The process of signalling is truly intriguing. Once a TCR is activated, enzymes known as kinases, responsible for adding phosphates to proteins, collaborate with adaptors that prompt nearby proteins to interact and form a specialized molecular “activation complex.” This complex, termed the TCR signalosome, assembles just beneath the cell membrane. Cheroutre remarks, “The TCR signalosome plays an immensely important role in facilitating communication between a cell’s external and internal environments.”

Although numerous researchers have studied the TCR signalosome extensively over the years, the presence of RARα within this activation complex had remained unnoticed until now.

The role of RARα

The revelation of RARα’s undisclosed function owes its gratitude to the advancement of CRISPR techniques, progress in imaging technologies, and the refinement of mass spectrometry—coupled with years of relentless effort by the team at LJI and their collaborative partners.

Belonging to an extensive family of retinoic acid receptors, RARα traditionally resides on regulatory sections of target genes nestled within the nucleus. Within this domain, retinoic acid receptors recruit molecules with repressive or activating functions, which facilitate the modulation of gene expression—effectively turning genes “on” or “off.” This pivotal duty performed within the nucleus has earned these retinoic acid receptors the epithet of “nuclear receptors.”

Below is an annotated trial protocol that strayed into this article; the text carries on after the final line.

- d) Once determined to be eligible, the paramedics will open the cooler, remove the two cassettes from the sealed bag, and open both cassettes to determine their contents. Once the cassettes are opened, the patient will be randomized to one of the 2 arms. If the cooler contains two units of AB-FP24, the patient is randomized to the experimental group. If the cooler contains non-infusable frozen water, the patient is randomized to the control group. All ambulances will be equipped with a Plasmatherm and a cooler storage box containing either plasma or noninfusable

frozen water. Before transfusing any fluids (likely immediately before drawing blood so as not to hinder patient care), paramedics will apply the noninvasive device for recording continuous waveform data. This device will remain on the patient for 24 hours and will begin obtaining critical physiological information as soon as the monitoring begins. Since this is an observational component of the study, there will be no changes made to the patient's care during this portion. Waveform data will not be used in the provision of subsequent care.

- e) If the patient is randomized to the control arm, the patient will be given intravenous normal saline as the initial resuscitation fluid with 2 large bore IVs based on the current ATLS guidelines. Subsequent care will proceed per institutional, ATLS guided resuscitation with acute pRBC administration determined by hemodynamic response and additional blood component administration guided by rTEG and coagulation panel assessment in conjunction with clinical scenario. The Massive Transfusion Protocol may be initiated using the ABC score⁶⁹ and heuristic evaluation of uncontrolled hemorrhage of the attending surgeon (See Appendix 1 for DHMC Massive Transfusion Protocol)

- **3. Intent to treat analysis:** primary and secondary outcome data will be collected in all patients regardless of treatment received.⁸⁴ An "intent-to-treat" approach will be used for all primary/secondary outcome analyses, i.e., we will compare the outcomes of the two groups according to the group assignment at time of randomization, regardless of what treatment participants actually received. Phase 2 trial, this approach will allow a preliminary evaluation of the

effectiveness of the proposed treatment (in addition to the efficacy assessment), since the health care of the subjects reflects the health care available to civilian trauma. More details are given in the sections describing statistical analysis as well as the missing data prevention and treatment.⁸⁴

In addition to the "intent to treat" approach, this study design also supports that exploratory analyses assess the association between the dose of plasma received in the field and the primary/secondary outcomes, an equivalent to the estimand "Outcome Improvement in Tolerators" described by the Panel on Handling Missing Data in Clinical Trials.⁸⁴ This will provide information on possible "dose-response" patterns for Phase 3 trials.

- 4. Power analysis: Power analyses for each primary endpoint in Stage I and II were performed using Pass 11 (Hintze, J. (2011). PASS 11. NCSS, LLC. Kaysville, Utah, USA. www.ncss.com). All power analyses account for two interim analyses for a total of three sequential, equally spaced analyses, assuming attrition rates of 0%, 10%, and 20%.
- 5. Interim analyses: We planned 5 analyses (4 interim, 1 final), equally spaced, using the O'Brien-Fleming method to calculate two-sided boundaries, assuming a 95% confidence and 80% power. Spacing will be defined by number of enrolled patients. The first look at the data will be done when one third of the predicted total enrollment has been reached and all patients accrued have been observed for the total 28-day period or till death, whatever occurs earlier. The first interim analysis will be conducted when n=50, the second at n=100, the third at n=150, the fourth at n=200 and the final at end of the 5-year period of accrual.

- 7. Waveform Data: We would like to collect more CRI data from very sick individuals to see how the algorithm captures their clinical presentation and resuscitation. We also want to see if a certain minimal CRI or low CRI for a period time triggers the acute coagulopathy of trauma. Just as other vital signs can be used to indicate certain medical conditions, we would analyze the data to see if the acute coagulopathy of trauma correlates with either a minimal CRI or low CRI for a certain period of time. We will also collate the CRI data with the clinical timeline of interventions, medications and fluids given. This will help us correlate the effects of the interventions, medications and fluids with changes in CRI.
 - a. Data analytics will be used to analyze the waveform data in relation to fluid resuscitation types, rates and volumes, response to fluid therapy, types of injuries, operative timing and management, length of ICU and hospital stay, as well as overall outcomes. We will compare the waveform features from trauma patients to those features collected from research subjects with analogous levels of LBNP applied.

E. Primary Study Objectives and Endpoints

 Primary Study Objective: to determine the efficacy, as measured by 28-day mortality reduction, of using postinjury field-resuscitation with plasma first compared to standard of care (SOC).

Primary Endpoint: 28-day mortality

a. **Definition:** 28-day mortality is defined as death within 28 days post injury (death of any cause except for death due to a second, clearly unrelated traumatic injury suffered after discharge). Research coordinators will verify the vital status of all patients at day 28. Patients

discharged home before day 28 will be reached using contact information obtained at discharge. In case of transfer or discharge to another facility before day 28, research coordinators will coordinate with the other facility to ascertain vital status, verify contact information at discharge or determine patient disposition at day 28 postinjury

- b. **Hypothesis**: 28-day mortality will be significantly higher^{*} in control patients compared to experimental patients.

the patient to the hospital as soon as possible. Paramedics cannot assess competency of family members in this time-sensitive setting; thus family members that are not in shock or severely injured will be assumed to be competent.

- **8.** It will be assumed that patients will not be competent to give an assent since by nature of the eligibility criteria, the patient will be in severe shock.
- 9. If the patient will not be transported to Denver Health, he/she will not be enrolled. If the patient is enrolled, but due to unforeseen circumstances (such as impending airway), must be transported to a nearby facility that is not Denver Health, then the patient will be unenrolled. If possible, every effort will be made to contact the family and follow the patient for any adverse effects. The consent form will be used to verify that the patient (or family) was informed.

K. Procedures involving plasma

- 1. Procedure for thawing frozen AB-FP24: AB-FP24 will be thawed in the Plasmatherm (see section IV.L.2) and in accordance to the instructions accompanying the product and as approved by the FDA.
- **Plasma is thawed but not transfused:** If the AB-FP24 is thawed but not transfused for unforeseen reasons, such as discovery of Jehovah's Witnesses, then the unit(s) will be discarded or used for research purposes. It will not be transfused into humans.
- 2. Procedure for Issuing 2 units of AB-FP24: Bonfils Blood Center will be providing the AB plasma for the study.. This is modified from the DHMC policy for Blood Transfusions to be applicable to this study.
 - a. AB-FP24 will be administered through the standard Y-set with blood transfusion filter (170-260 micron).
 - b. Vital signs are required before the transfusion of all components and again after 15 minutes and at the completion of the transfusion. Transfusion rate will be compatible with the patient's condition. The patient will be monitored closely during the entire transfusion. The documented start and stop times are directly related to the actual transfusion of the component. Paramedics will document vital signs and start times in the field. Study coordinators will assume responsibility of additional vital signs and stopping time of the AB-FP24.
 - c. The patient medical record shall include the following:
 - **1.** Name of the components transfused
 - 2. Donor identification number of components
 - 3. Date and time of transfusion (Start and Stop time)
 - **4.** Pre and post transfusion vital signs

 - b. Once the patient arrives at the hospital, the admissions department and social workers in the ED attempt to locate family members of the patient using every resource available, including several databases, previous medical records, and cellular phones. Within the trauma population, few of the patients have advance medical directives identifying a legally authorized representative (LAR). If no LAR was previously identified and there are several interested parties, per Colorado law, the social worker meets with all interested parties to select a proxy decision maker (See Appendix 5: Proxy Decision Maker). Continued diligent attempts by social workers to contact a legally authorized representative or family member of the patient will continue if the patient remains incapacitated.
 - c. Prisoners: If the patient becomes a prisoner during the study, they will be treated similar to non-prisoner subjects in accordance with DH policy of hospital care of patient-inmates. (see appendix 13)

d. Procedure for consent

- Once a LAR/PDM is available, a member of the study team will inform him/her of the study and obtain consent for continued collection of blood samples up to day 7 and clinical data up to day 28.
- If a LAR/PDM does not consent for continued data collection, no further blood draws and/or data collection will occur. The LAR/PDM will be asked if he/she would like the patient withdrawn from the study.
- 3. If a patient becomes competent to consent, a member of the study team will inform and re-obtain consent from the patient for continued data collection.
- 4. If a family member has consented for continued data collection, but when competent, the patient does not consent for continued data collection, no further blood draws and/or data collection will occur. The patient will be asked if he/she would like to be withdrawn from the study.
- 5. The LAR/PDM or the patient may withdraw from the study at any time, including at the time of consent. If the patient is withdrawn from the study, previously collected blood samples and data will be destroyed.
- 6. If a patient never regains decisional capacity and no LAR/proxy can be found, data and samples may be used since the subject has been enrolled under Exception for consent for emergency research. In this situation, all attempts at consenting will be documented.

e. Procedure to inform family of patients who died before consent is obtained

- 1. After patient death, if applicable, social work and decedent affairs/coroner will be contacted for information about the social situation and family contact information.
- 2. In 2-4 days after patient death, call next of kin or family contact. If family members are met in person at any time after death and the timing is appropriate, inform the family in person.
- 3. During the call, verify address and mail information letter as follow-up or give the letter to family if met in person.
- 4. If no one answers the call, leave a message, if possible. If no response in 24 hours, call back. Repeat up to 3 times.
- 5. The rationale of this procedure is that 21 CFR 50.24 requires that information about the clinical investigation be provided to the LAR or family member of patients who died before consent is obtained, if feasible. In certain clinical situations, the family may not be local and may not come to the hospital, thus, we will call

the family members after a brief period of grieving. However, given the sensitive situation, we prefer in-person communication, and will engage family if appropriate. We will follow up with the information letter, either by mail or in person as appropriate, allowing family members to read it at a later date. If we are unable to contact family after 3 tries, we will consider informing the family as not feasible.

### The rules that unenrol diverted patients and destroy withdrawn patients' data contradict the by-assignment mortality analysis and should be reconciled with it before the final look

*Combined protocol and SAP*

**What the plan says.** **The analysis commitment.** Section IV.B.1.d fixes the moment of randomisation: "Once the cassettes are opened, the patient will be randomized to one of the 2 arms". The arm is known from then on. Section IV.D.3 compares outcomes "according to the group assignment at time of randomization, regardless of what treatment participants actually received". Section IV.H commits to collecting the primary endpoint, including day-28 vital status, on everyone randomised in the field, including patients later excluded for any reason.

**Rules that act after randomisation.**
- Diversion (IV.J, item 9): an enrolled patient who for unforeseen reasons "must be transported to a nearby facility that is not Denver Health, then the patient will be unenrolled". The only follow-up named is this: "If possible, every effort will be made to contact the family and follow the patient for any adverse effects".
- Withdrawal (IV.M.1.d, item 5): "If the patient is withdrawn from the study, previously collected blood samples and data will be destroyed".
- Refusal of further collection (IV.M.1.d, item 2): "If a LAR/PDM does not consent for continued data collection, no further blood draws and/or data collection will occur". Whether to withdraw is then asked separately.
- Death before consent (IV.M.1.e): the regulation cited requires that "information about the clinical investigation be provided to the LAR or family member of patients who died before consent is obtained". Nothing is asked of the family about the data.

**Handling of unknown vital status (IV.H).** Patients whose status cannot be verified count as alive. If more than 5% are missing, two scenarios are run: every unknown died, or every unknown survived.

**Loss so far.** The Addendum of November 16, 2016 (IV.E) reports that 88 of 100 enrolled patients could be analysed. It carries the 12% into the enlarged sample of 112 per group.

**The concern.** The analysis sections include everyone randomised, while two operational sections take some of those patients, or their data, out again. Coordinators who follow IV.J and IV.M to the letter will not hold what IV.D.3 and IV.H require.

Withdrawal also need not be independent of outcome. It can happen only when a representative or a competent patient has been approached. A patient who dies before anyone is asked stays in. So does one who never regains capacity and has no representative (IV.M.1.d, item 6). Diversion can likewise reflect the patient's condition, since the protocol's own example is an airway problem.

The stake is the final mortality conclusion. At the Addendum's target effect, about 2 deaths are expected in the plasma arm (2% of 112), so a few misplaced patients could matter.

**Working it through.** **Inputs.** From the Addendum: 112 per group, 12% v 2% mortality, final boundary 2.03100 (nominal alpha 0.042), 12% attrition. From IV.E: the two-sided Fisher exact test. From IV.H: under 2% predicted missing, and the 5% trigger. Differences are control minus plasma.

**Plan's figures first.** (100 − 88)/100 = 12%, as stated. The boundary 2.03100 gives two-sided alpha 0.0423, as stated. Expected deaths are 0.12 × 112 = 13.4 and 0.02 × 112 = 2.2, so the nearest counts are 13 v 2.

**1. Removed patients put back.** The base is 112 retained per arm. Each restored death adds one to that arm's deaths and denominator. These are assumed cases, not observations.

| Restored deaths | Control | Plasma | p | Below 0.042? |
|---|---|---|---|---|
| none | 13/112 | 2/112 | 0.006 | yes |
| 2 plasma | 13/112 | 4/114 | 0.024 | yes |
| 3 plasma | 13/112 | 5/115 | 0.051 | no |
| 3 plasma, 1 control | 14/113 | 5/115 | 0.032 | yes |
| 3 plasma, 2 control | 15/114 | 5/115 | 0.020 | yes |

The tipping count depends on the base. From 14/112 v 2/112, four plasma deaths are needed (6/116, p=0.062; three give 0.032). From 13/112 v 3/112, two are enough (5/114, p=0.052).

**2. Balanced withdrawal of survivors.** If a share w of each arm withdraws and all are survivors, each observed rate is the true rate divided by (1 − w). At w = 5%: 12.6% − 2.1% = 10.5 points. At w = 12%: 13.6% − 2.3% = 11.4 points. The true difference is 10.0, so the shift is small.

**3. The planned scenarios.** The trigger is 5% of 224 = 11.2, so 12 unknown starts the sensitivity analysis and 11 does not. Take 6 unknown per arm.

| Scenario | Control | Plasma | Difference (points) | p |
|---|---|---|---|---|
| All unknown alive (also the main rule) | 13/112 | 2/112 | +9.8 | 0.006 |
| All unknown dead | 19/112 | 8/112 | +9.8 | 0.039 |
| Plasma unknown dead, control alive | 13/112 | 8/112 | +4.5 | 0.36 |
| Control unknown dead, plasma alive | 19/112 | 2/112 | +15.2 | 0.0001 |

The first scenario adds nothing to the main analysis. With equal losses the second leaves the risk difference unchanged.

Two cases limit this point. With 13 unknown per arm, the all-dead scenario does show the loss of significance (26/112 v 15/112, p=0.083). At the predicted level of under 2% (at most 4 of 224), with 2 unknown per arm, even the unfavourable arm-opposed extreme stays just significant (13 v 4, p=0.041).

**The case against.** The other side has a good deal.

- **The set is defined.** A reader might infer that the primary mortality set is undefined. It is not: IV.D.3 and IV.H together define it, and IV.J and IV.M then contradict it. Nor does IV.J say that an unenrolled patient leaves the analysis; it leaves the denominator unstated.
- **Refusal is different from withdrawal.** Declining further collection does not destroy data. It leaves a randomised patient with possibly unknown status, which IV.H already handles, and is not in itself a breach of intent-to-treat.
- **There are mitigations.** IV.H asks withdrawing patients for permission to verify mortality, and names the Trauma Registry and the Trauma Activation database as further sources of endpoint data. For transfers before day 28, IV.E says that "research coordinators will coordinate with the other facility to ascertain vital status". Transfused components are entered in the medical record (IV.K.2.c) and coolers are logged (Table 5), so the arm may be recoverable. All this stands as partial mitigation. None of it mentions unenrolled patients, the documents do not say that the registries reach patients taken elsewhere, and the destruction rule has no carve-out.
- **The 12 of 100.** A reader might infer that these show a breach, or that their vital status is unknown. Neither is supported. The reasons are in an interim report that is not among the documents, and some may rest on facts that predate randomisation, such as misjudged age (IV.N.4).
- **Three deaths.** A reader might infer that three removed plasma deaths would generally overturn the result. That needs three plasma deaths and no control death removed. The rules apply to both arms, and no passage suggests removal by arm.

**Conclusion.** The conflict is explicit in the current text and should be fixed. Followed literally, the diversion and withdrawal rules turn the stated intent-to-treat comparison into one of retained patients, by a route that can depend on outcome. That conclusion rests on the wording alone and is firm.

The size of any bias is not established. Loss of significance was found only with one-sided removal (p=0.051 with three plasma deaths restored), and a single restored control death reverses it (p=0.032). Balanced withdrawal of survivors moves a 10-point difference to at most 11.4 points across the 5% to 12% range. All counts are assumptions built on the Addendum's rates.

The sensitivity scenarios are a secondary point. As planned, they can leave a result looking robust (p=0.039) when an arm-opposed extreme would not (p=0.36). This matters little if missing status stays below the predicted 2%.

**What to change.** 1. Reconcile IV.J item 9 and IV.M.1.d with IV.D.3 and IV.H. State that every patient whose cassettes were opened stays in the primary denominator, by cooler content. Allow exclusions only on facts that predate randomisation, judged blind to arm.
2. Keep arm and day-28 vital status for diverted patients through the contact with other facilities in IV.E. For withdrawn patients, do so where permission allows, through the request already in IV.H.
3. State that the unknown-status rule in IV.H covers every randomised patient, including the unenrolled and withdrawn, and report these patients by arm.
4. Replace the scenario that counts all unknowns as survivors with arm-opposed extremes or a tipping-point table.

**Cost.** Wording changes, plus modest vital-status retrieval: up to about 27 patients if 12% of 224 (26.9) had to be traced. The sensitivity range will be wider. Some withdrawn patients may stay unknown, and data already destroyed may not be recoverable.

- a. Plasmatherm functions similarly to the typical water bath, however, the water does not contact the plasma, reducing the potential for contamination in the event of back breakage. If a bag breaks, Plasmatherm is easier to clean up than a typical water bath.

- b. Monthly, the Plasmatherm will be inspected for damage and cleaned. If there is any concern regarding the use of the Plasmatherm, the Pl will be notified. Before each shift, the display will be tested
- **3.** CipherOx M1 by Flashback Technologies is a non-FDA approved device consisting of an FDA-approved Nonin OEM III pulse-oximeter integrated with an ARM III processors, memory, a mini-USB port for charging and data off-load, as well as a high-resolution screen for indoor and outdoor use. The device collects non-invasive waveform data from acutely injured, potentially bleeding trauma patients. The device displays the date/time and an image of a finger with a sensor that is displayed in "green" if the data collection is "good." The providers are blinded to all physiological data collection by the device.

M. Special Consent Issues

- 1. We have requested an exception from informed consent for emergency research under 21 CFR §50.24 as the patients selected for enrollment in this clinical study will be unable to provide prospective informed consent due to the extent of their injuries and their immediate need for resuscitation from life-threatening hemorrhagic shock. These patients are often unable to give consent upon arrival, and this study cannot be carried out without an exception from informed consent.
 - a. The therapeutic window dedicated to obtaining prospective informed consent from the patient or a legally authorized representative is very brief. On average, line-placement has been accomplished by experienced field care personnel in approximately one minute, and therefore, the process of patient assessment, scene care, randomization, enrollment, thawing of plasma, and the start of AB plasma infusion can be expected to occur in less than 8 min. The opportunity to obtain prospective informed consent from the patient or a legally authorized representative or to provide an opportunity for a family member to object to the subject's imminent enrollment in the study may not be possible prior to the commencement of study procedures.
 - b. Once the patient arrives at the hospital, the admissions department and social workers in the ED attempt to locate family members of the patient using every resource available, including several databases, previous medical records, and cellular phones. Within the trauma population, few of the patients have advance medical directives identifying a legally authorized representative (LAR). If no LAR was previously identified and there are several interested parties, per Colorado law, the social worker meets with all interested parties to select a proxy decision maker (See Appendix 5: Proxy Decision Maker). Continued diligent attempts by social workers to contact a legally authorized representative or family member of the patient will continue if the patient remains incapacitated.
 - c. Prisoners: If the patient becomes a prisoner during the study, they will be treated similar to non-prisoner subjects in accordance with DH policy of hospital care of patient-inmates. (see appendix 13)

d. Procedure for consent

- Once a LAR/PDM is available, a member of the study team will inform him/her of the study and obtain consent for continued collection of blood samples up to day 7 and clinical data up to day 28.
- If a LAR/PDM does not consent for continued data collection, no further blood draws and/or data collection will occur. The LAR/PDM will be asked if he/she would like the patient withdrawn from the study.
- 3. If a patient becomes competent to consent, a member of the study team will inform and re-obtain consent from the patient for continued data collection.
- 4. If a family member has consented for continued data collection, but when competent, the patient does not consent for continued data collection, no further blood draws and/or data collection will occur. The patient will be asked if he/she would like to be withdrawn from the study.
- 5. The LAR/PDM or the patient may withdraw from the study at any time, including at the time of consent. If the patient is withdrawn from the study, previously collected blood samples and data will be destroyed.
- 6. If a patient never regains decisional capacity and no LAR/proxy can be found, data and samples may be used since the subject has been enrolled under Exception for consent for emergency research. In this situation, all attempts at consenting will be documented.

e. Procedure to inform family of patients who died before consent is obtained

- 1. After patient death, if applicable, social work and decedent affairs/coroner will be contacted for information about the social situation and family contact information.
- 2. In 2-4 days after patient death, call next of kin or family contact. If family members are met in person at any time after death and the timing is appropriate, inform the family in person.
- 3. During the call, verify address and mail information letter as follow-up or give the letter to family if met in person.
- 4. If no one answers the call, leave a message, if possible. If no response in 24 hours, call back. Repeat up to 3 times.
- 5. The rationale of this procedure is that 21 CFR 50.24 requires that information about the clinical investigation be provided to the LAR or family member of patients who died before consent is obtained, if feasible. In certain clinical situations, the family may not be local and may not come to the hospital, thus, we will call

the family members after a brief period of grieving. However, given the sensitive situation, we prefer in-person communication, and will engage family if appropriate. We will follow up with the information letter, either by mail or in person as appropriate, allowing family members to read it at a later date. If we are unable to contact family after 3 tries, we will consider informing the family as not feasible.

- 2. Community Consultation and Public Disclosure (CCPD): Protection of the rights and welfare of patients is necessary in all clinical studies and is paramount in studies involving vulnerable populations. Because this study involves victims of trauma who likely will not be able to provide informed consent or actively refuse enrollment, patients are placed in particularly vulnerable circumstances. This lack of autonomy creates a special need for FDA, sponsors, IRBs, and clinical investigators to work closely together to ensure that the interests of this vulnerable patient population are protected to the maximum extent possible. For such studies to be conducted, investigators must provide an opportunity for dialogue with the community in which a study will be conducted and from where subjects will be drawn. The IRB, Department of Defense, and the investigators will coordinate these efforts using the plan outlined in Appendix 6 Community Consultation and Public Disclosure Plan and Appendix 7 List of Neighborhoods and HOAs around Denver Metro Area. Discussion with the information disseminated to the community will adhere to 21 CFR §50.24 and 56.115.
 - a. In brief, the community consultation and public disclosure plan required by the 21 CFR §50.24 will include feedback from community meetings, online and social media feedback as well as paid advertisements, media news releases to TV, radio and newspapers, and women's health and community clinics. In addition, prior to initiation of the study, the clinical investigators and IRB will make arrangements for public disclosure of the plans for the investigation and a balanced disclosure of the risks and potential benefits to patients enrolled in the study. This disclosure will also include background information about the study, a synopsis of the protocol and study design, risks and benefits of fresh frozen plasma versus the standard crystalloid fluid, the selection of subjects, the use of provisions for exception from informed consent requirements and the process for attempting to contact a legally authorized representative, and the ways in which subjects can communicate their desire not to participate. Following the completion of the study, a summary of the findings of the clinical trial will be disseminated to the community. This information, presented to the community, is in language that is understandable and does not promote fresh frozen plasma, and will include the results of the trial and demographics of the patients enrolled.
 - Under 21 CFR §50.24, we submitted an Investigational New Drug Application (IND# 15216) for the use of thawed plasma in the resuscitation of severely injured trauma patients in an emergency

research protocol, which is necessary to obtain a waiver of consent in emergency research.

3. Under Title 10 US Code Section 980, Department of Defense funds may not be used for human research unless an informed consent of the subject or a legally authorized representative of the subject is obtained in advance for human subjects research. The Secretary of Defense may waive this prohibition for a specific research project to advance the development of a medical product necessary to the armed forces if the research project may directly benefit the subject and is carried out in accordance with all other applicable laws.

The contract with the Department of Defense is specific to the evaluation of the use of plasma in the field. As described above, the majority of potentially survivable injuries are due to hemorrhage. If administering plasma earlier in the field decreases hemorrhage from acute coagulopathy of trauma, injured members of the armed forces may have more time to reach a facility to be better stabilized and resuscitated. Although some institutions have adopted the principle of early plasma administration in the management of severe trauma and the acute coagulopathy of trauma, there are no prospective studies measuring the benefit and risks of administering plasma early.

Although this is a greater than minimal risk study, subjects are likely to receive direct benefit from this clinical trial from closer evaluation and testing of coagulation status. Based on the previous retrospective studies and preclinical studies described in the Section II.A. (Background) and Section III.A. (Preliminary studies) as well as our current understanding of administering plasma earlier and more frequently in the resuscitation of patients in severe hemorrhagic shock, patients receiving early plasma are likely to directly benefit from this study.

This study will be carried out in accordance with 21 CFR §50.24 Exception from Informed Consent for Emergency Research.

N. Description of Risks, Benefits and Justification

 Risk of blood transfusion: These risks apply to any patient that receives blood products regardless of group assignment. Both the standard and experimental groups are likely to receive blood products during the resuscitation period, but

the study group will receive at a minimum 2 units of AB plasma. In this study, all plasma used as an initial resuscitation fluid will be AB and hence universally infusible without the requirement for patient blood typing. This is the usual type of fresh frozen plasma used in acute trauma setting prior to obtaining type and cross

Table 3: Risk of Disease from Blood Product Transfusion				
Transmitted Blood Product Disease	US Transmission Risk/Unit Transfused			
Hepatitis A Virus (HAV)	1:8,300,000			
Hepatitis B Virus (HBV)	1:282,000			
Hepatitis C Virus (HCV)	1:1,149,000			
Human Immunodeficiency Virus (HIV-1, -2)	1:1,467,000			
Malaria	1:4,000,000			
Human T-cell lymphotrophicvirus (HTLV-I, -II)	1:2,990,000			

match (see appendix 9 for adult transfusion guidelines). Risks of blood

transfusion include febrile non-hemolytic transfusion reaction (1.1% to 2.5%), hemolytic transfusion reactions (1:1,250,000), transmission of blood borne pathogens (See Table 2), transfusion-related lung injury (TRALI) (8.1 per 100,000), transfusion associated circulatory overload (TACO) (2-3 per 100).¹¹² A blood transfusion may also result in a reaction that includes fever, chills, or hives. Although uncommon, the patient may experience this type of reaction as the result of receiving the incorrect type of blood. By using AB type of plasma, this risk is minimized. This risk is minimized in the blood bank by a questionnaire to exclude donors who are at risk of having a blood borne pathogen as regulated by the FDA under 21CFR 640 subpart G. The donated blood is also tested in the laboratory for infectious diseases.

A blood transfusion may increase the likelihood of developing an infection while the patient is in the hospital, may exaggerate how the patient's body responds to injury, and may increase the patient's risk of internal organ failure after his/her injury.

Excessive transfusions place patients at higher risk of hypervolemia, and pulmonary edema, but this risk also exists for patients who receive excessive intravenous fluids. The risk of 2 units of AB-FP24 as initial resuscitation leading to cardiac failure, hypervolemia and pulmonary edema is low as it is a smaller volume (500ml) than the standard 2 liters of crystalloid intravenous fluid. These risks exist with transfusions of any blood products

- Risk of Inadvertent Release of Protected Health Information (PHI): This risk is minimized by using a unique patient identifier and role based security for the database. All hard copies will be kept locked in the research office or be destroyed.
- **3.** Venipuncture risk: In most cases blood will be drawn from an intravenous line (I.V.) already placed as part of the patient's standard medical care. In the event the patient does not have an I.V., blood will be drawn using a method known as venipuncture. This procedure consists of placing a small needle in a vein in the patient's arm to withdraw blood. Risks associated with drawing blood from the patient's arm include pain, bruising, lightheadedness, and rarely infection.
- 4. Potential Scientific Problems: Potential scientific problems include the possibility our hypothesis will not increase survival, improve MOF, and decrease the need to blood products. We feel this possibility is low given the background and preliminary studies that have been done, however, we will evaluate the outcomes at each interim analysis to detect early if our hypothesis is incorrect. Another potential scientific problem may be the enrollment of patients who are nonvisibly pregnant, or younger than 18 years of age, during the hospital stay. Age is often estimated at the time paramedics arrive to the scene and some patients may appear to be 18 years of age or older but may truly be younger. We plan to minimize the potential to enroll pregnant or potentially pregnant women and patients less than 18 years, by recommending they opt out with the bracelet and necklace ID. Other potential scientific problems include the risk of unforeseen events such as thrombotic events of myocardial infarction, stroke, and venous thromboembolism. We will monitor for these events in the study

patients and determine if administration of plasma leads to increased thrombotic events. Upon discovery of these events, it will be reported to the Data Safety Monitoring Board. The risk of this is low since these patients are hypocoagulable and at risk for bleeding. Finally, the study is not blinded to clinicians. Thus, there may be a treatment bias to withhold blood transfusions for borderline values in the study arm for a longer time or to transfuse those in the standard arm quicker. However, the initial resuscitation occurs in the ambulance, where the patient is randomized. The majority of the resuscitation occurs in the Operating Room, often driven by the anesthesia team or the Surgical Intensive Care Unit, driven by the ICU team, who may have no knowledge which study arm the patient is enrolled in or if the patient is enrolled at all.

Several years ago, Cheroutre and her colleagues released research findings demonstrating that retinoic acid (RA), derived from vitamin A, triggers the activation of nuclear RARα and fosters gene expression that is critical for the differentiation of regulatory T cells with suppressive abilities, ultimately dampening immune responses.

For their recent study, Cheroutre and her team aimed to delve into how retinoic acid exercises control over the destiny of these suppressive T cells. This led her lab to conduct a more thorough examination of retinoic acid receptors, including RARα.

Could these two isoforms serve disparate functions in T cells? Upon closer scrutiny, the researchers made a startling observation: one of these RARα isoforms neither responded to retinoic acid nor possessed the necessary components to function as a nuclear receptor.

“It didn’t have the tools that are important for nuclear receptors, namely the ability to interact with DNA and the ability to translocate from the cytoplasm to the nucleus,” says Cheroutre.

Utilising CRISPR gene editing methodologies to manipulate the expression of the two isoforms, the scientists discerned that manipulating the cytoplasmic isoform yielded significant disruptions in TCR signalling within the cytoplasm. This interference subsequently impaired the cell’s ability to communicate with the command centre situated in the nucleus.

RARα: positioned and timed aptly

With the identification of the location for this RARα isoform, the researchers embarked on deciphering the proteins that interacted with RARα. Their efforts led to the recognition of interactions with ZAP70 kinase, a pivotal constituent of the TCR signalosome.